Operations at a shale oil drilling site in the United States.

All the terabytes of information the professional investor is expected to master, or, at least, regurgitate in front of the committee in charge of their compensation, could really be reduced to two data series: 10-year interest rates in a major currency, and the price of oil. If some device could tell you what those would look like, even two years out, you could reduce your workload to five days a week.

That would be too much to ask. Interest rates have godlike inscrutability, which is why I had no problem last week in recommending that people buy the five-year Bund for cash. There is no such thing as real inside information in that market, so I can’t be held responsible if anyone should choose to take my advice. But what if you could know where oil prices were going, even two or three years ahead? After all, there are, at least in the short and medium term, some determinate physical properties of the stuff. That has to limit the analytical problem, and give at least a range of possible solutions. Then perhaps you might relax on alternate Saturdays.

So in search of what my mentor Henry Jarecki dismissively calls “a machine to own the world”, I’ve been immersing myself in the best macroeconomic and microeconomic oil research, or what the people selling research call top-down and bottom-up estimates. And I did notice something: both approaches to figuring out where the price of energy will go seem to look right past each other.

For example, top-down analysts (and the policy tribe) would appear to think that whenever the British cabinet decides to allow land-based shale gas drilling and fracking, some Harry Potter character can magic up a couple of hundred rigs and crews. End of energy problem. Yes, well, up to a point. In this world, those rigs and crews won’t be assembled without a truly massive industrial effort, comparable to the initial creation of the nuclear complex.

On the other side of the cultural divide, bottom-up analyses, while more grounded in the physical world, tend to make assumptions about global supply and demand factors that are more aggressive than they think. Iran’s million-plus barrels a day of sanctions-limited production disappear from the spreadsheets. I think that’s unrealistic; one way or another the Iran stand-off will be settled, and the sanctions regime goes away.

The bottoms-up community is also inclined to accept that China’s demand for imported energy will continue to steam along. But the standing committee of the politburo looks like it means what it says about no more credit stimulus for a hypertrophied industrial sector. A hard landing, in their view, would be better than a crash landing. They wouldn’t be distressed by a consequent $15 or $20 decline in the oil bill.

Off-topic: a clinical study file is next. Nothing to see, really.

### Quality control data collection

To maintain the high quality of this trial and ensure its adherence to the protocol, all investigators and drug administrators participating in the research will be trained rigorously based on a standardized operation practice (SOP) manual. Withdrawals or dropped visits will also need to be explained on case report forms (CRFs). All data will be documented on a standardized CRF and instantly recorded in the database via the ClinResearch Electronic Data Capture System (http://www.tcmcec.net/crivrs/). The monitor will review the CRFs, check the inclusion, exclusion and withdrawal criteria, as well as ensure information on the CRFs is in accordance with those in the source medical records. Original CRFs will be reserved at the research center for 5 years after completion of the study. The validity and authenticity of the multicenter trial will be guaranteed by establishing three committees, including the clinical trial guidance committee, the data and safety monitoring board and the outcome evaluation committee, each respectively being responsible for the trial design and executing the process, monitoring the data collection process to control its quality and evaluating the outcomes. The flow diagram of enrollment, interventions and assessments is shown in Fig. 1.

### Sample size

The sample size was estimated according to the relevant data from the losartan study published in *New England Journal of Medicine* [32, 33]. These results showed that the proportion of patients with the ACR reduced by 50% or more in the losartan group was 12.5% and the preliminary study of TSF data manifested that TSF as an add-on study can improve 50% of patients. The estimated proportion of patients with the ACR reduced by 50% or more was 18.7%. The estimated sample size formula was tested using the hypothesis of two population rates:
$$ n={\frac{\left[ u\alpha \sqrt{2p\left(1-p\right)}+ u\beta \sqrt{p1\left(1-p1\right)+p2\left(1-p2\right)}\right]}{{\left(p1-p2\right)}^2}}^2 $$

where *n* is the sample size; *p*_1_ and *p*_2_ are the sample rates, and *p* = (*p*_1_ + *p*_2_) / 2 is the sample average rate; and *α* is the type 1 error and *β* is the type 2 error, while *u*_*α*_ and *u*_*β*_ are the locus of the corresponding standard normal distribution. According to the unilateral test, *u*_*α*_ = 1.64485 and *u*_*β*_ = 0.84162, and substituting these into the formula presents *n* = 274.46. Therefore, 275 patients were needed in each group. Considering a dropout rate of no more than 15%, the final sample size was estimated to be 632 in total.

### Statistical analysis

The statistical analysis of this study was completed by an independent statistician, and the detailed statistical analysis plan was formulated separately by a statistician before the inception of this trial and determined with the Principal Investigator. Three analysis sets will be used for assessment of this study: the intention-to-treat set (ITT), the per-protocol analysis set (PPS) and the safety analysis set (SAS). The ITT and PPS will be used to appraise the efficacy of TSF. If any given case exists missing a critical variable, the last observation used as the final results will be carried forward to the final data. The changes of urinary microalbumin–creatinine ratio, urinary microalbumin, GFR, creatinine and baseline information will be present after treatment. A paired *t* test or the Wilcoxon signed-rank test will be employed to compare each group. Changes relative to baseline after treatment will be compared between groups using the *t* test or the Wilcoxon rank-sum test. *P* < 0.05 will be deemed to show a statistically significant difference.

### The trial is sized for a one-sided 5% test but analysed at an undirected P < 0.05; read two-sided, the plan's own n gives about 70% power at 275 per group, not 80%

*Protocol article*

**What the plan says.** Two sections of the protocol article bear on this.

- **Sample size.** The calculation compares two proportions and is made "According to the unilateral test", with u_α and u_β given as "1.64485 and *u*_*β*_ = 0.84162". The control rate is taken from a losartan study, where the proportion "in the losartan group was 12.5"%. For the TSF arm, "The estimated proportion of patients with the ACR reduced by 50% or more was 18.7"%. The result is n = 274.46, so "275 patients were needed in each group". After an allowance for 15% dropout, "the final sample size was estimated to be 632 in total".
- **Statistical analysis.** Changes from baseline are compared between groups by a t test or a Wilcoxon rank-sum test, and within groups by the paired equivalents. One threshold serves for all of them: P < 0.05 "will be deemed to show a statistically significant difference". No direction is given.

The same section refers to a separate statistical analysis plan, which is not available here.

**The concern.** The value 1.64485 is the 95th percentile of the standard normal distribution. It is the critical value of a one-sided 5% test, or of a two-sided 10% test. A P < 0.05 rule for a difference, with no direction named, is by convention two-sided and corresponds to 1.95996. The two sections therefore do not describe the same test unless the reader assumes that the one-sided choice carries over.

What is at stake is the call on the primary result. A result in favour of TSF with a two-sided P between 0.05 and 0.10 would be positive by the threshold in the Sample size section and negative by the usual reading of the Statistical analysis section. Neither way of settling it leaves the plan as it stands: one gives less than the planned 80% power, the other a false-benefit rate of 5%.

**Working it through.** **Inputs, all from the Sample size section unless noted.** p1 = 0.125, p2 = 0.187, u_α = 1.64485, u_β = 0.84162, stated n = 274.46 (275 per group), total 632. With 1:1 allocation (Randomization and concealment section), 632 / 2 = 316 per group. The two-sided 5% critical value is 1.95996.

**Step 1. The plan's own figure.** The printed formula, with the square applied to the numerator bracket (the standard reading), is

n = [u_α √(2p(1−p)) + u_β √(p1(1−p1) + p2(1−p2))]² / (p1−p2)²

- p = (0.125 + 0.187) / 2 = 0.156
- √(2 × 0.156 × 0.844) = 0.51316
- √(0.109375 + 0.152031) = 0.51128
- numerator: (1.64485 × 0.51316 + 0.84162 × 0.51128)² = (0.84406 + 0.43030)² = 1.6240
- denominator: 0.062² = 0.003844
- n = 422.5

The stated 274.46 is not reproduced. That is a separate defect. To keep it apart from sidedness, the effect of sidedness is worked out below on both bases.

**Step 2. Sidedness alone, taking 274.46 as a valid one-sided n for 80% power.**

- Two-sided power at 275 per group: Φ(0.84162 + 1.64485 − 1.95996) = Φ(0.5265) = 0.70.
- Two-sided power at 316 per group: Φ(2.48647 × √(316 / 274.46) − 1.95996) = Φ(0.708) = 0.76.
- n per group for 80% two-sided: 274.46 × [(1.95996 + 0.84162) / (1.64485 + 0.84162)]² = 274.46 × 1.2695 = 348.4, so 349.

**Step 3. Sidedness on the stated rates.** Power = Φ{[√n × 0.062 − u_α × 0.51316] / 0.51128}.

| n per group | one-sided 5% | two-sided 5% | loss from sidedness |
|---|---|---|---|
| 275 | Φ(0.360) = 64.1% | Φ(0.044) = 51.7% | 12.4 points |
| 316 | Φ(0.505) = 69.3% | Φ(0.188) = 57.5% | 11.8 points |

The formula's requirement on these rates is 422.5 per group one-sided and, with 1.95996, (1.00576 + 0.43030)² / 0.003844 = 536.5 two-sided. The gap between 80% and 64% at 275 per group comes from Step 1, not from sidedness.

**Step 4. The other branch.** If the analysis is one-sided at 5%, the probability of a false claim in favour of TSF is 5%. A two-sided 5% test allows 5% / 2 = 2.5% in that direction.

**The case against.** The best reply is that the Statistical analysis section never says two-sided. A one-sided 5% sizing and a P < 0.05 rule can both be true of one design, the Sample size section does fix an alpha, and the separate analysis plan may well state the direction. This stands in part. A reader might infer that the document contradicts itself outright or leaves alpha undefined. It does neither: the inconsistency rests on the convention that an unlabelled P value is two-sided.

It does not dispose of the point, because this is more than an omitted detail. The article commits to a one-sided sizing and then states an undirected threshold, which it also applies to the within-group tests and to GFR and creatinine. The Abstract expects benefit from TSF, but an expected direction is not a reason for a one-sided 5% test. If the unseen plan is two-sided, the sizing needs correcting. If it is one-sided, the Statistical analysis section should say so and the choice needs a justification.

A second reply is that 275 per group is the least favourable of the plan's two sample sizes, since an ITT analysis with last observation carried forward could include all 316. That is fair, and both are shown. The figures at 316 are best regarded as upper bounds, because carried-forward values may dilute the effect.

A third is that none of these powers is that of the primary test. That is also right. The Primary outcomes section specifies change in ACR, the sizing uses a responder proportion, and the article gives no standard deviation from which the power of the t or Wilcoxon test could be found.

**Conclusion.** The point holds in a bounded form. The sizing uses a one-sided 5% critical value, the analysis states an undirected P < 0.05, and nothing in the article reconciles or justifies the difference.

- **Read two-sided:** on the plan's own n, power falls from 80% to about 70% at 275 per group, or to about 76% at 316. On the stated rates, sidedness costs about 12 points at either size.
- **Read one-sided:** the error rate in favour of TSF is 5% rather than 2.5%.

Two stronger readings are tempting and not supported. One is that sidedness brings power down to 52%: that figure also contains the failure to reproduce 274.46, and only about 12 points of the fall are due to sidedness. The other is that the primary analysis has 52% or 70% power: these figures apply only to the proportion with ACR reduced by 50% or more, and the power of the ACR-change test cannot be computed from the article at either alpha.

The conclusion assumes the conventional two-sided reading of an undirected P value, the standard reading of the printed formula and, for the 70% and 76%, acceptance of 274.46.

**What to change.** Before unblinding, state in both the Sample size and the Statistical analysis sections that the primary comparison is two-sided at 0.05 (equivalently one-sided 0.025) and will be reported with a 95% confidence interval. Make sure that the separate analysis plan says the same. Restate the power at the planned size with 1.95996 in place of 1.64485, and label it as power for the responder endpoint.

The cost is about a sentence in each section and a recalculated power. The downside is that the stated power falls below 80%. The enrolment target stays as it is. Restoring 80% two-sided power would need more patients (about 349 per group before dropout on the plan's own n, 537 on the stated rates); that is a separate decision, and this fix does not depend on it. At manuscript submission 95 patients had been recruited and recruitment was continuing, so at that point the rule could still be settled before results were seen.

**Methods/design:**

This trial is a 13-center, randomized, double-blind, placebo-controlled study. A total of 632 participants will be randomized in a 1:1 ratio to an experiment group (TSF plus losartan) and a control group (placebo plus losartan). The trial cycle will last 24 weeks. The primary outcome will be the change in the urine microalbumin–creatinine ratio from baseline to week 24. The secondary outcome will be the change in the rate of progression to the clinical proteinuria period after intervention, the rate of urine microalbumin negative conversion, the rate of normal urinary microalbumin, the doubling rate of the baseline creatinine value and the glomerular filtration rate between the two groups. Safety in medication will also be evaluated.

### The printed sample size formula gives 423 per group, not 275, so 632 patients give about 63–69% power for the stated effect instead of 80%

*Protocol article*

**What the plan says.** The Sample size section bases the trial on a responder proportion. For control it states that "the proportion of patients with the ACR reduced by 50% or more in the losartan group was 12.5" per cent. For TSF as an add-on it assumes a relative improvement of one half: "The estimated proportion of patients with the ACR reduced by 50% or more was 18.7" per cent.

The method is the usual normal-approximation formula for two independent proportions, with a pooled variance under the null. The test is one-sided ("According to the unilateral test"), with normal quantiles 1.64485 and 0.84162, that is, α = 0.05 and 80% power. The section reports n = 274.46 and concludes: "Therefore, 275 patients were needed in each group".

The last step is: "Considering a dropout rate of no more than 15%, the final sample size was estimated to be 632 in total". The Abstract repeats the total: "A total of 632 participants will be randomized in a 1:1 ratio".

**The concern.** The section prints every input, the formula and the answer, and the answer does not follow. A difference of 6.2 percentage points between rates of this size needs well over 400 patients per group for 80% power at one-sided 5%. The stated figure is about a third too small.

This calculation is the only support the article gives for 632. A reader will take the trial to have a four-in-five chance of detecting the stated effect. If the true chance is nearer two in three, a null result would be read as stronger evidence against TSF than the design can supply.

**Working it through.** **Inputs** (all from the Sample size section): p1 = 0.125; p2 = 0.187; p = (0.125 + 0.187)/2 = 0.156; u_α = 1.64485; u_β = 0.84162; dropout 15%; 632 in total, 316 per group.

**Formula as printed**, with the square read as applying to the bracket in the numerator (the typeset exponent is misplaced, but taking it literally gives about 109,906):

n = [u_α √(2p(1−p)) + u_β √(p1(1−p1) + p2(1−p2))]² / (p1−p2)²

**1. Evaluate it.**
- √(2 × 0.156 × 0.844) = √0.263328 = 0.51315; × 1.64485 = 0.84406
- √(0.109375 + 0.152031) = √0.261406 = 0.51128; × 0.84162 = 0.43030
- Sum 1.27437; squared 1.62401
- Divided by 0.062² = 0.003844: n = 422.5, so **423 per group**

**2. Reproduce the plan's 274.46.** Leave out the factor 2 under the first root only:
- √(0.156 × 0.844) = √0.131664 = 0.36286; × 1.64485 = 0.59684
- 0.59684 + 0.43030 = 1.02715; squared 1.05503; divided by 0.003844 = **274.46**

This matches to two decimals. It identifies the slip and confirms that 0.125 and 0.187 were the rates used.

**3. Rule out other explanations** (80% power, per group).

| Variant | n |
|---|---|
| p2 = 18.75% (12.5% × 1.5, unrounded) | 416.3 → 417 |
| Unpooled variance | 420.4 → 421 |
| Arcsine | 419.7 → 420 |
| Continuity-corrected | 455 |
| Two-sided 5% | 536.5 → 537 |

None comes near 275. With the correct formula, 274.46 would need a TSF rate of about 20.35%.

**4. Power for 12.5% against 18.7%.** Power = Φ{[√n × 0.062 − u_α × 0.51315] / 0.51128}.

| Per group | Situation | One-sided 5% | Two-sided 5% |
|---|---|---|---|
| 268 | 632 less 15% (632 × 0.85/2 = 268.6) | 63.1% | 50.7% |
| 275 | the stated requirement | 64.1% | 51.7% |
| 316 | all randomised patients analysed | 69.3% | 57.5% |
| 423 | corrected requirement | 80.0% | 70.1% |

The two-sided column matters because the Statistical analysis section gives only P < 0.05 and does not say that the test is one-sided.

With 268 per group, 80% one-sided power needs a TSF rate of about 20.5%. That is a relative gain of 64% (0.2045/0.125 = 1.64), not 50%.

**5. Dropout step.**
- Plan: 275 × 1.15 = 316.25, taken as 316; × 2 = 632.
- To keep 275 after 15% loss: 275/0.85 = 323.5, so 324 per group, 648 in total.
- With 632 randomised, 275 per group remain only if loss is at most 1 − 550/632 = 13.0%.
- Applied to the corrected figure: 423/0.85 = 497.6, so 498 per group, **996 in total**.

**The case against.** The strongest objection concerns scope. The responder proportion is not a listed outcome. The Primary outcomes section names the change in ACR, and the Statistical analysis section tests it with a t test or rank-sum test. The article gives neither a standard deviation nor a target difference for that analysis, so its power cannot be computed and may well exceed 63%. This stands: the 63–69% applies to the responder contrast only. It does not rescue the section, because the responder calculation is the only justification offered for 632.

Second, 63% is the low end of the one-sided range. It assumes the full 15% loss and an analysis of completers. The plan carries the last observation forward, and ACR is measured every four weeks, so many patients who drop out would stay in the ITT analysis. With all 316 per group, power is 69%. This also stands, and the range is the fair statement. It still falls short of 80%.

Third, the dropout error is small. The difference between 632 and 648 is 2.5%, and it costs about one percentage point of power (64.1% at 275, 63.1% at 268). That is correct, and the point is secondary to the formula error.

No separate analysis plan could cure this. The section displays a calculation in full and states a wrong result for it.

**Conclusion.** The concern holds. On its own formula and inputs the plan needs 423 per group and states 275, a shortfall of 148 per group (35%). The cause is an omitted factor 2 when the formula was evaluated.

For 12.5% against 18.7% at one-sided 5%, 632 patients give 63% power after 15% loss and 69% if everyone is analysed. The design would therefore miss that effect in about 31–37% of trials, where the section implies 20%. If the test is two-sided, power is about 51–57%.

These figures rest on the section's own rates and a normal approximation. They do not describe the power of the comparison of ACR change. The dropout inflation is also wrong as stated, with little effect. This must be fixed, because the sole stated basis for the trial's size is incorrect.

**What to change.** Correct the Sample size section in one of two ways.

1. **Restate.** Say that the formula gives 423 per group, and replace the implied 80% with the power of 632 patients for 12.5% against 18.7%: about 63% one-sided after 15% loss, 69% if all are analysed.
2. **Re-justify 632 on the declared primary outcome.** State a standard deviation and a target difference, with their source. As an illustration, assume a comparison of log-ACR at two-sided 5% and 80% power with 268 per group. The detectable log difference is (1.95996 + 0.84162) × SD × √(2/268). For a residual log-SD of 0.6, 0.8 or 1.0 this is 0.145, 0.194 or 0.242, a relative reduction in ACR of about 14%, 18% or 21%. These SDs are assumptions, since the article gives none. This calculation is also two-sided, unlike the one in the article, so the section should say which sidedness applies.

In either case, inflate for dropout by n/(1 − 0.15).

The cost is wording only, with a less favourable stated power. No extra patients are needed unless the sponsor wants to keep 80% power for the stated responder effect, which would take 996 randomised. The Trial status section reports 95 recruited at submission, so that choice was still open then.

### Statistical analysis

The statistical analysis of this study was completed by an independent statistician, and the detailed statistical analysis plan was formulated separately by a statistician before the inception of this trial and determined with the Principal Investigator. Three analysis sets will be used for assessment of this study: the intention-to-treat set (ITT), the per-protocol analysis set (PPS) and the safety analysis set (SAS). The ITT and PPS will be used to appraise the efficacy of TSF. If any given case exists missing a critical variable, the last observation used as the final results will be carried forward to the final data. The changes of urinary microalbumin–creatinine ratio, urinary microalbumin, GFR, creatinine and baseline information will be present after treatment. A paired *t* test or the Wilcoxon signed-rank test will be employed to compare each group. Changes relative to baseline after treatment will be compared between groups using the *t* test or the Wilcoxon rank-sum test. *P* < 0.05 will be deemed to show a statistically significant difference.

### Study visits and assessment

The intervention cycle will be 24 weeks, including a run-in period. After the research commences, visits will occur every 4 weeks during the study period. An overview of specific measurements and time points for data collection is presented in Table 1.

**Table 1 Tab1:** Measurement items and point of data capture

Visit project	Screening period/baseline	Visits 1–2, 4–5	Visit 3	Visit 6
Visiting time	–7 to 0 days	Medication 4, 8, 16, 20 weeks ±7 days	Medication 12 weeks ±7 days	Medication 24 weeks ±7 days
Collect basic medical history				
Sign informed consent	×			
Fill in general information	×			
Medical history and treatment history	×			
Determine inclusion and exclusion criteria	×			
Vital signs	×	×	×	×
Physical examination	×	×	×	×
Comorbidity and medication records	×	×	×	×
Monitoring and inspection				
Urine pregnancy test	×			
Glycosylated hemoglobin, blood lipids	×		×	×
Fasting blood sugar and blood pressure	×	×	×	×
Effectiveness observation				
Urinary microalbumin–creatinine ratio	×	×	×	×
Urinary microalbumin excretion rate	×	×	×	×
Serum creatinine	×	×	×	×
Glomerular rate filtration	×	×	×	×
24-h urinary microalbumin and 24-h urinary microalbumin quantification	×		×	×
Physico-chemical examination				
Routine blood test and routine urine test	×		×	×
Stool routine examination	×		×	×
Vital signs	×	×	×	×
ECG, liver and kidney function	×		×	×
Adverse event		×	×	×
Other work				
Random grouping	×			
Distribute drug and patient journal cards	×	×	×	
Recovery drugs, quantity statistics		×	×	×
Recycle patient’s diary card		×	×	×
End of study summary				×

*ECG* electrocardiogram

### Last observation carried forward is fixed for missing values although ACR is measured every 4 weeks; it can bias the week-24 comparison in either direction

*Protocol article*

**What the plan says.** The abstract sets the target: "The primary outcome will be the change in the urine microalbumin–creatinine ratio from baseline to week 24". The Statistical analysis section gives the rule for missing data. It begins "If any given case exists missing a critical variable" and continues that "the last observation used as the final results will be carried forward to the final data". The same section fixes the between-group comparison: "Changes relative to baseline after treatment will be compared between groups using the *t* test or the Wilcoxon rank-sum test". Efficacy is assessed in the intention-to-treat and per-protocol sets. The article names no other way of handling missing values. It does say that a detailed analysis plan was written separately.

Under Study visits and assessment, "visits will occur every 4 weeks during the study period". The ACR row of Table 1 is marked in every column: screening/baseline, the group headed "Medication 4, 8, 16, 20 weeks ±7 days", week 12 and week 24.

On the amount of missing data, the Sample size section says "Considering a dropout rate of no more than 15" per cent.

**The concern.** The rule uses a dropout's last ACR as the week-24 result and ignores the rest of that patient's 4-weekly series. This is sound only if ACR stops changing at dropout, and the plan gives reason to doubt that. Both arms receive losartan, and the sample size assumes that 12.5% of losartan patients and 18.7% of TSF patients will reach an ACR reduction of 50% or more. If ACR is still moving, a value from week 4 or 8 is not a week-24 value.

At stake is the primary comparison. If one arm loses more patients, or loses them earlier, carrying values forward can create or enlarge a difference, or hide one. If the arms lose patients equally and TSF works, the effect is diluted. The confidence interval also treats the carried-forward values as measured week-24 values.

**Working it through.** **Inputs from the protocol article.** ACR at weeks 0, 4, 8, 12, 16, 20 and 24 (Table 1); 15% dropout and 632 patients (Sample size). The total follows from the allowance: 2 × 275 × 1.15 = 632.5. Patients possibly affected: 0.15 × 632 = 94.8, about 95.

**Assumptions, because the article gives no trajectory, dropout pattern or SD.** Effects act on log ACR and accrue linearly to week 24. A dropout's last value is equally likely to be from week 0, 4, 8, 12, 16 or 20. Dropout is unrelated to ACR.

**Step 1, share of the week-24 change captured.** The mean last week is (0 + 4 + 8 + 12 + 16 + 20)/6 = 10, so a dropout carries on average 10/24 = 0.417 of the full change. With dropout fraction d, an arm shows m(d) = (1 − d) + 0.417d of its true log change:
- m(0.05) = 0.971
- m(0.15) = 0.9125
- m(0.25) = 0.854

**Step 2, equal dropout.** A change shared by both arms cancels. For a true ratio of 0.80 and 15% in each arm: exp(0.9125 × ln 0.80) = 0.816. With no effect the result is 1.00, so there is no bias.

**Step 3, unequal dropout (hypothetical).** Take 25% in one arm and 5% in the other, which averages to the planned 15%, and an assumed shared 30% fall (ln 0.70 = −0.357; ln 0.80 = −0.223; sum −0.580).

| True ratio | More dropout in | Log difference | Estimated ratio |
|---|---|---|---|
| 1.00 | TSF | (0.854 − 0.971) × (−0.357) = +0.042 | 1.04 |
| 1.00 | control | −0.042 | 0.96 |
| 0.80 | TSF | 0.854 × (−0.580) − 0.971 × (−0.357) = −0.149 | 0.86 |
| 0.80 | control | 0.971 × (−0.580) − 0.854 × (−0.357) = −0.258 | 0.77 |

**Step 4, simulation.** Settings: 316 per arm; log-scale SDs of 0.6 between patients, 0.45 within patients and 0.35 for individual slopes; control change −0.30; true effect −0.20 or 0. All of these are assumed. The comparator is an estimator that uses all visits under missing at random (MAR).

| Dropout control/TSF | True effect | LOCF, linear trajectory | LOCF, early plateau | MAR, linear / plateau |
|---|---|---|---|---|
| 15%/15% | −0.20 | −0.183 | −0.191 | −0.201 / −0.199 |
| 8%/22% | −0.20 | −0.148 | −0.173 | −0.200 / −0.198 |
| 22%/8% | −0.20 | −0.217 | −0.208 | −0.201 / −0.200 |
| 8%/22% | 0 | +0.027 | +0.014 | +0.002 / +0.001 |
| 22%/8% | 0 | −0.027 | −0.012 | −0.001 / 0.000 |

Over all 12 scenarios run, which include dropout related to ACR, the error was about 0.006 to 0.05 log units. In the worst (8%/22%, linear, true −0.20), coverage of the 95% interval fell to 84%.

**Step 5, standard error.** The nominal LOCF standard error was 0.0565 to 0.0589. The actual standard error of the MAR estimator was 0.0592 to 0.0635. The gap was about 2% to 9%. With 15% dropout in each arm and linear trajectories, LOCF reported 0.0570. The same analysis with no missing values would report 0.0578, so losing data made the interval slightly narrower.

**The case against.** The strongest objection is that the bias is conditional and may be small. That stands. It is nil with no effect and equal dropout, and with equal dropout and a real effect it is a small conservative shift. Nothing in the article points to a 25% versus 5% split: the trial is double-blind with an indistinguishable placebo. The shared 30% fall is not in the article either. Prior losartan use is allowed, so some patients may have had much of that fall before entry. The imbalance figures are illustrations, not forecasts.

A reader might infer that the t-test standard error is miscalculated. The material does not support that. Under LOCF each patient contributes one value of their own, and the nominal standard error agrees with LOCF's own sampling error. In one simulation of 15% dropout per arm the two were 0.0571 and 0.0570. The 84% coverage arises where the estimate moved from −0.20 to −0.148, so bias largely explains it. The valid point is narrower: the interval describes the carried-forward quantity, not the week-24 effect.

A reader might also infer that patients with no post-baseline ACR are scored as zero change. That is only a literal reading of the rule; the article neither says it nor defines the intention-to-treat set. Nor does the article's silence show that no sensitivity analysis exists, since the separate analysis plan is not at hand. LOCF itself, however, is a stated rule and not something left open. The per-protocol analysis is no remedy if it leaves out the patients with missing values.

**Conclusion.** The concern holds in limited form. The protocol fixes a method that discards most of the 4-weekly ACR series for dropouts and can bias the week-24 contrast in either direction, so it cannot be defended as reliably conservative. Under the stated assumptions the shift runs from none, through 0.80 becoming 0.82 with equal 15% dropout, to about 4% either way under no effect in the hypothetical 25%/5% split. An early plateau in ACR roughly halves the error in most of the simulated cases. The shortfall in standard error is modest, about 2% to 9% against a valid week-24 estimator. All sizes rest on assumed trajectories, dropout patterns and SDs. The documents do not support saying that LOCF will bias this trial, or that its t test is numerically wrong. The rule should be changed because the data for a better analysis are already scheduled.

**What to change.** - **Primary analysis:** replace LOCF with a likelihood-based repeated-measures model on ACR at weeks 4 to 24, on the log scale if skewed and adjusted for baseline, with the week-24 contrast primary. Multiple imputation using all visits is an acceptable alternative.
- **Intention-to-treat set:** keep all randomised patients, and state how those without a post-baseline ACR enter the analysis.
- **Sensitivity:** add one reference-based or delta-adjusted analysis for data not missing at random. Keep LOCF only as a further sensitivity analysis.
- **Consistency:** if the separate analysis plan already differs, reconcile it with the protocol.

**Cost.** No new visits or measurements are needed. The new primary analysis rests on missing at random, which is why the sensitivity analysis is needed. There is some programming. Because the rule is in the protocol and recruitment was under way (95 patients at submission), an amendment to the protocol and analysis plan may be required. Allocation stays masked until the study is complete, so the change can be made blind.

I have a prejudice in favour of the bottom-up work. I have been much more frequently surprised by what I find out in factories and on work sites than what I hear in the hushed antechambers of the great. The bottom-uppers also tend to know more actual stuff, and have fewer pretences about what they don’t know.

Bob Brackett, a geologist at Bernstein, the brokerage, is, as I have mentioned in the past, among the best of the oil and gas microeconomic analysts on Wall Street. He has corrected me on my pessimism about the productivity and economics of the Marcellus Shale gas resource. These days, oddly, he is known on the Street as a “shale bear”, which is hardly the case; he just doesn’t believe trees grow to the sky.

Essentially, Mr Brackett says, shale oil in the US is a far more limited resource than shale gas. The geological conditions that allow oil to be cooked from ancient hydrocarbons are far rarer than those that turn them into gas. It is highly likely, Mr Brackett says, that economic shale oil properties have already been identified.

He considers the possibility of Iran’s suddenly turning on a million barrels a day of additional production. “That would take $10 or $15 out of world oil prices, and markets tend to overshoot.”

From his $95 a barrel US price assumption for next year, given the American industry’s cost structure, that would lead to a 15 per cent reduction in the number of rigs drilling for shale oil, and a smaller decrease in the rise of US oil production.

Even with a more optimistic (for the oil producers) assumption in the price of the stuff, he sees production in the formerly hardscrabble, now rich, state of North Dakota topping out in 2019 at 1.2m barrels per day. Hardly “Saudi America”. With declining conventional and offshore Gulf production, that means US “energy independence” will remain a Washington fantasy.

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